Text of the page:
Christiane Nüsslein-Volhard

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Christiane Nüsslein-Volhard
Christiane Nüsslein-Volhard mg 4372.jpg
Born (1942-10-20) 20 October 1942 (age 79)
Alma materGoethe University Frankfurt
University of Tübingen (PhD)
Scientific career
ThesisZur spezifischen Protein-Nukleinsäure-Wechselwirkung : die Bindung von RNS-Polymerase aus Escherichia coli an die Replikative-Form-DNS des Bakteriophagen fd und die Charakterisierung der Bindungsstellen (1974)
Doctoral advisorHeinz Schaller[2]
Christiane Nüsslein-Volhard in 2007
A preparation of the cuticle from a Drosophila embryo, similar to those examined by Nüsslein-Volhard. Note the bands of denticles on the left hand side (towards the head) of each segment.

Christiane (Janni) Nüsslein-Volhard (German pronunciation: [kʁɪsˈti̯anə ˈnʏslaɪ̯n ˈfɔlˌhaʁt] (listen); born 20 October 1942) is a German developmental biologist and a 1995 Nobel Prize in Physiology or Medicine laureate. She is the only woman from Germany to have received a Nobel Prize in the sciences.[a]

Nüsslein-Volhard earned her PhD in 1974 from the University of Tübingen, where she studied protein-DNA interaction. She won the Albert Lasker Award for Basic Medical Research in 1991 and the Nobel Prize in Physiology or Medicine in 1995, together with Eric Wieschaus and Edward B. Lewis, for their research on the genetic control of embryonic development.[3][4]

Early life and education[edit]

Nüsslein-Volhard was born in Magdeburg on 20 October 1942, the second of five children to Rolf Volhard, an architect, and Brigitte Haas Volhard, a nursery school teacher.[5] She has four siblings: three sisters and one brother. She grew up and went to school in south Frankfurt,[5] exposed to art and music and thus was "trained in looking at things and recognizing things".[6] Her great-grandfather was the chemist Jacob Volhard, her grandfather the known internist Franz Volhard. She is the aunt of the Nobel laureate in chemistry Benjamin List.[7]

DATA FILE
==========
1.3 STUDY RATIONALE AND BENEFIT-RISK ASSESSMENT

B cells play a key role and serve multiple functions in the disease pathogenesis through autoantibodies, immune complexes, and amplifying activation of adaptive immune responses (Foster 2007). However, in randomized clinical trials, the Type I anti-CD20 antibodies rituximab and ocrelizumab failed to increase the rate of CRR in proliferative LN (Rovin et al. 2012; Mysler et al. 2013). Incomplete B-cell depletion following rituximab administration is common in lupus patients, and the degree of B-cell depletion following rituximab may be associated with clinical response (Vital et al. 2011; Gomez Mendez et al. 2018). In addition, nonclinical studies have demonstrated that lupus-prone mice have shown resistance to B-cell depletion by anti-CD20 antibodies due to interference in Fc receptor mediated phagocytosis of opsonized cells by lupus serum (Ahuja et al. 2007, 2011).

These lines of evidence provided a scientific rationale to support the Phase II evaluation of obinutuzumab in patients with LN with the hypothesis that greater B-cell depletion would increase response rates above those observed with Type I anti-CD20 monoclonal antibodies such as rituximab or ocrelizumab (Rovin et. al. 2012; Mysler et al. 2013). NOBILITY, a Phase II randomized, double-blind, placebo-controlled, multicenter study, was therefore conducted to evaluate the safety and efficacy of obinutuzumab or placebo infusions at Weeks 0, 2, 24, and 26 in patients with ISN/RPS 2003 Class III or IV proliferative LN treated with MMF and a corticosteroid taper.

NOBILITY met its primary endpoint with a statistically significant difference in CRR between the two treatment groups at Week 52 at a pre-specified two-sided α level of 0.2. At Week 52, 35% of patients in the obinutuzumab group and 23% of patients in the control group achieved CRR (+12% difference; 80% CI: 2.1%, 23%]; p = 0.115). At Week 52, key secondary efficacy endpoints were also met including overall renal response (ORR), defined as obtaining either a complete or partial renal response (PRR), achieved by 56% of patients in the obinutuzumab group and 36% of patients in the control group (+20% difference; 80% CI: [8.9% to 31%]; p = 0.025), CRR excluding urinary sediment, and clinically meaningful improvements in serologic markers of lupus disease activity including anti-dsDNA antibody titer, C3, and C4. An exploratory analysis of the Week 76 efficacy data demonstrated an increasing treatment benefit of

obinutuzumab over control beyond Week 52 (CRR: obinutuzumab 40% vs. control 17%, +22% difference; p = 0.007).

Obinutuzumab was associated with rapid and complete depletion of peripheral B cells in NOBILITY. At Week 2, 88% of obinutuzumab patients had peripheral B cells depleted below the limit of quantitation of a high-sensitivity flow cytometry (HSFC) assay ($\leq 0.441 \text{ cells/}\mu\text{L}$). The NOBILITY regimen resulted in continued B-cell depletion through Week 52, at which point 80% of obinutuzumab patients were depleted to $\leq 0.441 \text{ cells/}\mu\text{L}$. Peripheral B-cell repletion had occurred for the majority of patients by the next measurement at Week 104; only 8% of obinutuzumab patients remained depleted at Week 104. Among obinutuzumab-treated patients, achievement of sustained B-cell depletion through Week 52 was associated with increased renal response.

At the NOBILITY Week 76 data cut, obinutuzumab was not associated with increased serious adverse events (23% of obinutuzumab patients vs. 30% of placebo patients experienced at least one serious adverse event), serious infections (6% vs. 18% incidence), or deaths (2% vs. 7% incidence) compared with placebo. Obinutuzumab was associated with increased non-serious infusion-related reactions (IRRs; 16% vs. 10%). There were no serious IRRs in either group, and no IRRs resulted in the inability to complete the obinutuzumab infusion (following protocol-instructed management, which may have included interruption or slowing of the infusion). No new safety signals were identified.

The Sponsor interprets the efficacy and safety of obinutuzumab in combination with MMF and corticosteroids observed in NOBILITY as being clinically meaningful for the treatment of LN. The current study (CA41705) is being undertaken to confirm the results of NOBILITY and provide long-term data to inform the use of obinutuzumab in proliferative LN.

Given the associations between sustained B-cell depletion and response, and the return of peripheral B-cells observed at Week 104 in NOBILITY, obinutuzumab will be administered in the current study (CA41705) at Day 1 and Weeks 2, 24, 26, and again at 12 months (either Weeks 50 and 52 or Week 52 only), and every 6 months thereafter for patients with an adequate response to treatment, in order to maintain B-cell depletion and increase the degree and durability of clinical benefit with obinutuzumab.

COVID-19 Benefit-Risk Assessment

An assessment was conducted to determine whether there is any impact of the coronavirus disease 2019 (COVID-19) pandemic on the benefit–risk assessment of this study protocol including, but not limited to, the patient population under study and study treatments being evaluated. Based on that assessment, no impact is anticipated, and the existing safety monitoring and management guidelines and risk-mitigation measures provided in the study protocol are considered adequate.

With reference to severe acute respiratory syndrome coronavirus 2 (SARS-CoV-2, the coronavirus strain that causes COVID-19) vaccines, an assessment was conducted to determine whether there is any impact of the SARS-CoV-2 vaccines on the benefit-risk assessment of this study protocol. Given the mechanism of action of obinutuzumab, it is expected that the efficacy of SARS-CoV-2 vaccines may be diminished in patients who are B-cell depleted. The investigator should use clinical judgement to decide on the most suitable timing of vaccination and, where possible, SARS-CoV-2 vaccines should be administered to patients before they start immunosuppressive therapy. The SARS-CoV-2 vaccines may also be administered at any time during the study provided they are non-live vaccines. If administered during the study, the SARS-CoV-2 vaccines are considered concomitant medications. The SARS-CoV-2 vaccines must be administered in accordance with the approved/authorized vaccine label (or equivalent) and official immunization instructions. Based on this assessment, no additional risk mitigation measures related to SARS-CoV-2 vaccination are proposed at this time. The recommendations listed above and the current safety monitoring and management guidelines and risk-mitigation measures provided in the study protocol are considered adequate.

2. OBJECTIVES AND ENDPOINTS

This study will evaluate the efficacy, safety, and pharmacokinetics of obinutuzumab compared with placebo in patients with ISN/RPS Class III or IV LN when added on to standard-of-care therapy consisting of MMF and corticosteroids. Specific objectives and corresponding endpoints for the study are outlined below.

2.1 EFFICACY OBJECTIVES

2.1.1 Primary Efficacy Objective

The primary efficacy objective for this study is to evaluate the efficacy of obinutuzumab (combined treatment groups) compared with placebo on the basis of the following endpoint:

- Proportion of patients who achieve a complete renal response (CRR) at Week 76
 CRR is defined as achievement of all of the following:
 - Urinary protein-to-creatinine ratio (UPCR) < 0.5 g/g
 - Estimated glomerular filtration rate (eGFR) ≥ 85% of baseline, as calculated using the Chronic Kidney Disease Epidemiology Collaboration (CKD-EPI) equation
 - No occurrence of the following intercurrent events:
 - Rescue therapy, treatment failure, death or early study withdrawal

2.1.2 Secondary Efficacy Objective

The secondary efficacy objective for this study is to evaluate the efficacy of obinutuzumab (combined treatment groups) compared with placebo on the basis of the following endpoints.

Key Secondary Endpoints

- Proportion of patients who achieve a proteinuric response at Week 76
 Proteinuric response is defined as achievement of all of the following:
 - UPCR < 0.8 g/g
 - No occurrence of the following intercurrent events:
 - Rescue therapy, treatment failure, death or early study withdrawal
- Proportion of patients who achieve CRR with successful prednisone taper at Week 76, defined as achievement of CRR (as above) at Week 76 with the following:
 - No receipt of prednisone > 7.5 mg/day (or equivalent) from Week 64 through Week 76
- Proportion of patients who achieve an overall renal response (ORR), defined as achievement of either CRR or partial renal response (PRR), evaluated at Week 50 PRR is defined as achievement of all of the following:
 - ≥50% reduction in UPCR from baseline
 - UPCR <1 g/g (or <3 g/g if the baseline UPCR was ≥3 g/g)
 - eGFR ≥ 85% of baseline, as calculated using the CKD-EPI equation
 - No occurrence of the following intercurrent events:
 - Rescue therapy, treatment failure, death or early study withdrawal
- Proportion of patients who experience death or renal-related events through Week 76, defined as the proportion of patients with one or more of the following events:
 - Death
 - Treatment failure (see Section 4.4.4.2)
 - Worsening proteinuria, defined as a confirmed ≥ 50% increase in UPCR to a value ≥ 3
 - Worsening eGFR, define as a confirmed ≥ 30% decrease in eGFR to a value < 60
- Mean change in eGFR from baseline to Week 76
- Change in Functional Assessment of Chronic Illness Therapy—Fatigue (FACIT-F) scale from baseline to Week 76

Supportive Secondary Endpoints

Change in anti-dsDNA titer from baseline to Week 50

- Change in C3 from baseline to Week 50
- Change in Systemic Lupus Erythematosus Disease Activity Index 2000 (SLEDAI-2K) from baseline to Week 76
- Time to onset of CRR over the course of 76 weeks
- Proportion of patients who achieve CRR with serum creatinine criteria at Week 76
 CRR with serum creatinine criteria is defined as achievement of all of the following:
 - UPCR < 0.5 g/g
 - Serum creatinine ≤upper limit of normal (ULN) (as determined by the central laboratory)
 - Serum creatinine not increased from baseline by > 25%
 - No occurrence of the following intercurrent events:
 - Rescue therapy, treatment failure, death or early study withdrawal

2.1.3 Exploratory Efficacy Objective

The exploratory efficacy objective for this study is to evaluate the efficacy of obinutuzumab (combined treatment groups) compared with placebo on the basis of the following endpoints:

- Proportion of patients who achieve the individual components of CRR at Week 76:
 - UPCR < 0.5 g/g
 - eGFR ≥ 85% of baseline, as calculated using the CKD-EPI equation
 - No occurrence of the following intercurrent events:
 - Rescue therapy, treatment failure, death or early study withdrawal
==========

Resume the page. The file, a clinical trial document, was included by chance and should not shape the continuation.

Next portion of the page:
After the Abitur in 1962, she briefly considered pursuing medicine, but dropped the idea after doing a month’s nursing course in a hospital. Instead she followed her genuine interest and opted to study biology at Johann Wolfgang Goethe University in Frankfurt.[5] In 1964 Nüsslein-Volhard left Frankfurt for the University of Tübingen, to start a new course in biochemistry. She originally wanted to do behavioral biology, "but then somehow I ended up in biochemistry (...) and molecular genetics because at the time this was the most modern aspect, and I was ambitious — I wanted to go where the leaders were. The old-fashioned botanists and zoologists were such dull people— there was nothing interesting there."[6]

She received a diploma in biochemistry in 1969[5] and earned a PhD in 1974 for research into protein–DNA interactions and the binding of RNA polymerase in Escherichia coli.[8][9]


In 1975 Nüsslein-Volhard became a postdoctoral researcher in Walter Gehring´s laboratory at the Biozentrum, University of Basel, a specialist in the developmental biology of Drosophila melanogaster (fruit fly) supported by a long-term fellowship from the European Molecular Biology Organization (EMBO). In 1977, she continued in the laboratory of Klaus Sander at University of Freiburg, who was an expert in embryonic patterning. In 1978, she set up her own lab in the newly founded European Molecular Biology Laboratory in Heidelberg with Eric Wieschaus, whom she had met in Basel. Over the next three years they examined about 20,000 mutated fly families, collected about 600 mutants with an altered body pattern and found that out of the about 5,000 essential genes only 120 were essential for early development. In October 1980, they published the mere 15 genes controlling the segmented pattern of the Drosophila larva.[5]

In 1981, Nüsslein-Volhard moved to the Friedrich Miescher Laboratory of the Max Planck Society in Tübingen. From 1984 until her retirement in 2014, she was the Director of the Max Planck Institute for Developmental Biology in Tübingen and also led its Genetics Department. After 1984 she launched work on the developmental biology of vertebrates, using the zebrafish (Danio rerio) as her research model.[5]

In 2001, she became a member of the Nationaler Ethikrat (National Ethics Council of Germany) for the ethical assessment of new developments in the life sciences and their influence on the individual and society. Her primer for the lay-reader, Coming to Life: How Genes Drive Development, was published in April 2006.